Total Place

Posted on June 11th, 2010

Total Place Summit Day 1

On 25 May, over 180 delegates from local government, central government, the voluntary sector and local partners gathered at the Total Place Summit, to share learning and build on the ‘whole place’ approach. They were also witness to the launch of the Leadership Centre’s publication Places, people and politics: Learning to do things differently, which documents the experience of being part of  Total Place.

Participants were invited to come with an open mind, ready to share and all set to enjoy and celebrate their work so far. If you weren’t able to be with us on the day, we’ve put together a short video capturing something of what went on. If you’d like a more comprehensive view of the day, click through for an extended ‘director’s cut’.

Before the event began, the MJ and Capita hosted a breakfast roundtable to discuss the future of local government and Total Place. You can read about what happened in this MJ article.

They summit began with senior leaders from across the Total Place work reflecting on their experiences of the last year. Participants had the opportunity to hear first hand what it was like to lead the work and what leaders’ personal journey was. We would like to thank the following leaders for sharing their stories with us:

Throughout the afternoon, participants worked together on sharing learning and setting up topics for discussion for the second day. In the evening, we were joined for dinner by Bob Neill MP, Parliamentary Under-Secretary of State at Communities and Local Government. He spoke about the forthcoming spending review and the importance of focusing on outcomes for citizens rather than the process of service delivery.

Read about Day 2 of the Summit.


Participants had the opportunity to take part in masterclasses around specific themes from Total Place. The slides from each session are available by clicking the title of each session.

Total Place: the story and learning so far

Nicky de Beer and Holly Wheeler from the Leadership Centre for Local Government spoke about how the Total Place work began, its core ideas and foundations, the work so far and what we have learned.

What we’ve learnt about accountability

For some pilots and parallel places, governance was very important to their work, and for all, this journey has led to consideration of accountability can be developed to support new ways of working. Colleagues from the Coventry, Solihull and Warwickshire pilot spoke about their experiences.

What we’ve learnt about using data differently

The ‘count’ part of the work had a great impact on people’s understanding of our complex public services and the absurdities of the system, highlighting areas for action and change. Birmingham share their learning.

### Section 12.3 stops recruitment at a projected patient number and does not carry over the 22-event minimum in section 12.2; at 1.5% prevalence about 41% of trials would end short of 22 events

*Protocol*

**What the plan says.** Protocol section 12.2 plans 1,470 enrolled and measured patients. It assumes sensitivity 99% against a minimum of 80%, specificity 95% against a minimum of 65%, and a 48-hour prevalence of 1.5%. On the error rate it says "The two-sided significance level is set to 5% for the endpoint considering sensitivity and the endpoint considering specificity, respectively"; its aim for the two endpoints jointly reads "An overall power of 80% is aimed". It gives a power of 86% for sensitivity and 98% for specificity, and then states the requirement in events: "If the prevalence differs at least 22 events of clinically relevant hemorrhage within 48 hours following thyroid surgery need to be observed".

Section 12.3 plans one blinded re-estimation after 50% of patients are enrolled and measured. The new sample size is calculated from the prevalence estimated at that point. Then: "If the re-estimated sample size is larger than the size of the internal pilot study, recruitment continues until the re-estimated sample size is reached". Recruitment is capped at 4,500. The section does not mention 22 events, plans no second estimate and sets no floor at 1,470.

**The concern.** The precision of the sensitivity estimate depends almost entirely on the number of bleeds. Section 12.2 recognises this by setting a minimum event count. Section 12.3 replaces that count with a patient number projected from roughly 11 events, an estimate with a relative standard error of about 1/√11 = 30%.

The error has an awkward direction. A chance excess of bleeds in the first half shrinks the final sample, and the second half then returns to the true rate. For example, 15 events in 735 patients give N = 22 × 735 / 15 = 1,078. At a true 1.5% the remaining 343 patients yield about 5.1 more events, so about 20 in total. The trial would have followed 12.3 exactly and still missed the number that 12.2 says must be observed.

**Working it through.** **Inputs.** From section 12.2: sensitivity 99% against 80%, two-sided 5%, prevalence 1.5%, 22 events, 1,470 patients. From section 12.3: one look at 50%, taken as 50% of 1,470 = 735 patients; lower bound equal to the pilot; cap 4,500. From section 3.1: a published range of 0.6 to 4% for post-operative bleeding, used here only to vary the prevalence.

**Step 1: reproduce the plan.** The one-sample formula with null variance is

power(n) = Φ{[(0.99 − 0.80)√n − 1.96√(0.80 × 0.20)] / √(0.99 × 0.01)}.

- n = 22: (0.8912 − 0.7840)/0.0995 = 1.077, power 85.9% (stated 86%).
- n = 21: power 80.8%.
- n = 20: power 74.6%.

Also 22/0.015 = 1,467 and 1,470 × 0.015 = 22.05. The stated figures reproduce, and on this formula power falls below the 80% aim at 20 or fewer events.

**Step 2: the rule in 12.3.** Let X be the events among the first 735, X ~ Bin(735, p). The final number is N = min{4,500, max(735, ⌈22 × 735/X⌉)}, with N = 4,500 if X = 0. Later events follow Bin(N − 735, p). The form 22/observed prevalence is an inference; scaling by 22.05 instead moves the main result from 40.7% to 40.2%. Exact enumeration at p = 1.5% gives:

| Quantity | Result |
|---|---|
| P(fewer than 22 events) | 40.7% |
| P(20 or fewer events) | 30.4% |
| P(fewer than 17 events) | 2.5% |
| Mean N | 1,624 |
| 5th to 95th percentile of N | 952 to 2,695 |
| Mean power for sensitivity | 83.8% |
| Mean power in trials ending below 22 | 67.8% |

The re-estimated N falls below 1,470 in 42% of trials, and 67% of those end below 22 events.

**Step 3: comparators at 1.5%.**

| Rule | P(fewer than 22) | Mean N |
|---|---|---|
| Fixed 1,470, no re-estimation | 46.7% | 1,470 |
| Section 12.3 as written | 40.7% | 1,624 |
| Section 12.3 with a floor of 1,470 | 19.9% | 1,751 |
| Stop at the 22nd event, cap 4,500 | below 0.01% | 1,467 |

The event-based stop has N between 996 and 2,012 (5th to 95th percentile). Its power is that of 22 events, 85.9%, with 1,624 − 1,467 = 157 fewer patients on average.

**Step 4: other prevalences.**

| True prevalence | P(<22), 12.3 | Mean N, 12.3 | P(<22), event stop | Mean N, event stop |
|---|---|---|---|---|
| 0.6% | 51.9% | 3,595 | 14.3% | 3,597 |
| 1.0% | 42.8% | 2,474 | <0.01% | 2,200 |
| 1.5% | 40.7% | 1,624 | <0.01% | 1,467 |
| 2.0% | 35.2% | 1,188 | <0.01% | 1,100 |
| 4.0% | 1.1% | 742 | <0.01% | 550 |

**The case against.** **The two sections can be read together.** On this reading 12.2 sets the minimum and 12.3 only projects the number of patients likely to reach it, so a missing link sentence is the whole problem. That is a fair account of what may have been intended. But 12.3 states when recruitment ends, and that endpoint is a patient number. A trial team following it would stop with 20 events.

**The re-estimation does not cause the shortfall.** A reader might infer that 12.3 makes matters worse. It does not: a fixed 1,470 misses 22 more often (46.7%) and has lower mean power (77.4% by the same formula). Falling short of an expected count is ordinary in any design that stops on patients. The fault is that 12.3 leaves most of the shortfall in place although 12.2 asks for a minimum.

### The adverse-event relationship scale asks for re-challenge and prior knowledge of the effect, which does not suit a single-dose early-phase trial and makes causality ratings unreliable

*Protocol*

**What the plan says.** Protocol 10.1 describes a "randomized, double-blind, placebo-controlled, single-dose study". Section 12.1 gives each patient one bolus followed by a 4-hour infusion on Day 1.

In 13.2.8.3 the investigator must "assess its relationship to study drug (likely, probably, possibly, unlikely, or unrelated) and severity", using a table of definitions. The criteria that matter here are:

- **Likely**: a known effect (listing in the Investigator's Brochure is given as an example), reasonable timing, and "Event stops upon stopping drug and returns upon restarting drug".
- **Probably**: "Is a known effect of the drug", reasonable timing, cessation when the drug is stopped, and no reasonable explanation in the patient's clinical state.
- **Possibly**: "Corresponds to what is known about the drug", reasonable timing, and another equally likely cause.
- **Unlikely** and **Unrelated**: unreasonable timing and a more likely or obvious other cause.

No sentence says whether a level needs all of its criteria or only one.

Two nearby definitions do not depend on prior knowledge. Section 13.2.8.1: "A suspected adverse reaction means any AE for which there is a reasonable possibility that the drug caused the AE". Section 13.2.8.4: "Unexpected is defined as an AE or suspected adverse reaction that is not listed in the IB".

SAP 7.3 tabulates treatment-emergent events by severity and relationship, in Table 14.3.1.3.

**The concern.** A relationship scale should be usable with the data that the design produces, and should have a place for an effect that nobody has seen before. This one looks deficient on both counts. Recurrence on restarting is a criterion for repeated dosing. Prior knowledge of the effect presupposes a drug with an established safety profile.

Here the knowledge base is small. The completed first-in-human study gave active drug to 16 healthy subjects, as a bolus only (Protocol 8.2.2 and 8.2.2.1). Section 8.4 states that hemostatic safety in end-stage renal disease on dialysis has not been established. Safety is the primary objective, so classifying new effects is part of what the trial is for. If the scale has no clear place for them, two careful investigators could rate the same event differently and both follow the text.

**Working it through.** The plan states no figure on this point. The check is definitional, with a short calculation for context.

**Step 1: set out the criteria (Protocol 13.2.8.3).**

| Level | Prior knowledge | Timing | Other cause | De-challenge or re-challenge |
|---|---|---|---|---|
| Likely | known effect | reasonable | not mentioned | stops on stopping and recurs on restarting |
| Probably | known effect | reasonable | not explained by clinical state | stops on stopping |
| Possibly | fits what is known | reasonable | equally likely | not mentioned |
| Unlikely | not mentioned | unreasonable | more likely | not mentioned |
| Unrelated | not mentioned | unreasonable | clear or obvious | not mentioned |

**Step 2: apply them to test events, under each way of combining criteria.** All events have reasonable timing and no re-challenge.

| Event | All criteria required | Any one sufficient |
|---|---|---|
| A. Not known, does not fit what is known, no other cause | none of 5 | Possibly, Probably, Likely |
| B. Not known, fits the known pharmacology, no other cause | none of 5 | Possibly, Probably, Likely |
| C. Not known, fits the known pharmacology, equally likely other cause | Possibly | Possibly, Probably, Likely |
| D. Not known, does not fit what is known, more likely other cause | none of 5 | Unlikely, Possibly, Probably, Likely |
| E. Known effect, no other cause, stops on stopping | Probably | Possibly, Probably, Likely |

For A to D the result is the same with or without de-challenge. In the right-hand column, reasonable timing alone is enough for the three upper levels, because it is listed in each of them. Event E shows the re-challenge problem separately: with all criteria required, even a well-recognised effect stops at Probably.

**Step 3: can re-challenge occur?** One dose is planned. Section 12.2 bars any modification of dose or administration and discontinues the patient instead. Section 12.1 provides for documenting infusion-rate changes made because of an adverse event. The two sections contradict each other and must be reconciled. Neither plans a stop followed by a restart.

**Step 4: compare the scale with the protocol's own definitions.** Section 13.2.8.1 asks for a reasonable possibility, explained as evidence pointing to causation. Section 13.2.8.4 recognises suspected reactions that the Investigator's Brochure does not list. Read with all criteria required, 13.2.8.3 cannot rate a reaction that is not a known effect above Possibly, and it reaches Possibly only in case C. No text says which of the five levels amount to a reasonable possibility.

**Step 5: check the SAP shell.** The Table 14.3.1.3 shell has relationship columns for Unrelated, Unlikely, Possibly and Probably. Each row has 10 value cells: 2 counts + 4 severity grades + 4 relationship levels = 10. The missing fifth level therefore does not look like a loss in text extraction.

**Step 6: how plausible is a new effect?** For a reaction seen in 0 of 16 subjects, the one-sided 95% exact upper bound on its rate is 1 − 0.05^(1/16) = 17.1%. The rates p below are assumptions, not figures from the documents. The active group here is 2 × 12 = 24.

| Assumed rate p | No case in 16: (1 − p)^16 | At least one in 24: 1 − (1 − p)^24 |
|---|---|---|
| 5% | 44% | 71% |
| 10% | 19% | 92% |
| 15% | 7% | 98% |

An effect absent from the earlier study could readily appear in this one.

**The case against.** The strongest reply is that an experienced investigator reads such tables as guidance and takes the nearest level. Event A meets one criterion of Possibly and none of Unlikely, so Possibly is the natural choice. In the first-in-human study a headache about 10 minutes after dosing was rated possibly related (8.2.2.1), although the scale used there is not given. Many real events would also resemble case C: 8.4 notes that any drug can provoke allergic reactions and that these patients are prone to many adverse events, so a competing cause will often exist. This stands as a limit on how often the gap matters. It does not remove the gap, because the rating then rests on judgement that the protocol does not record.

What we’ve learnt about igniting passon and involving citizens in design

This work re-engaged many who serve the public. Inspiring work with citizens has created space for innovation that really adds value, reducing costs and increasing the impact of state interventions. Colleagues from the Croydon pilot led the discussion.

What we’ve learnt about sharing responsibility and devolving power

The role of the state is shifting and devolved power is a topic of the three main political parties. The dialogue in places between citizens and politicians is developing and is an important aspect of the changing nature of the relationship between citizen and state. Learn about the ‘Reaching the Hearts of Herefordshire’ programme and how they helped local organisations reconnect to their communities.

What we’ve learnt about management of public sector assets

The use of public sector assets as a local collective resource, rather than that of individual departments, has the potential to save a lot of waste and taxpayer’s money. The work between places and HM Treasury colleagues is still progressing and opening up many important questions. Colleagues from the Kent pilot share their experiences.

What we’ve learnt about working differently with the business and third sectors

Places have found engaging beyond the public sector and in a new way very beneficial. The new relationships challenged the assumptions and thinking of all those involved and promoted the development of new and more efficient ways of working. Members of the Worcestershire pilot talk through their learning.

What we’ve learnt about the importance of inter-connectedness of the public service around the customer

The myriad assessments, potentially conflicting targets, different funding streams and different professional views suggest that our current system is far from holistic. This session from the Bradford pilot looks at how you can see the world holistically and from a customer view and start to make better choices about what to do with precious resources.

Category: learning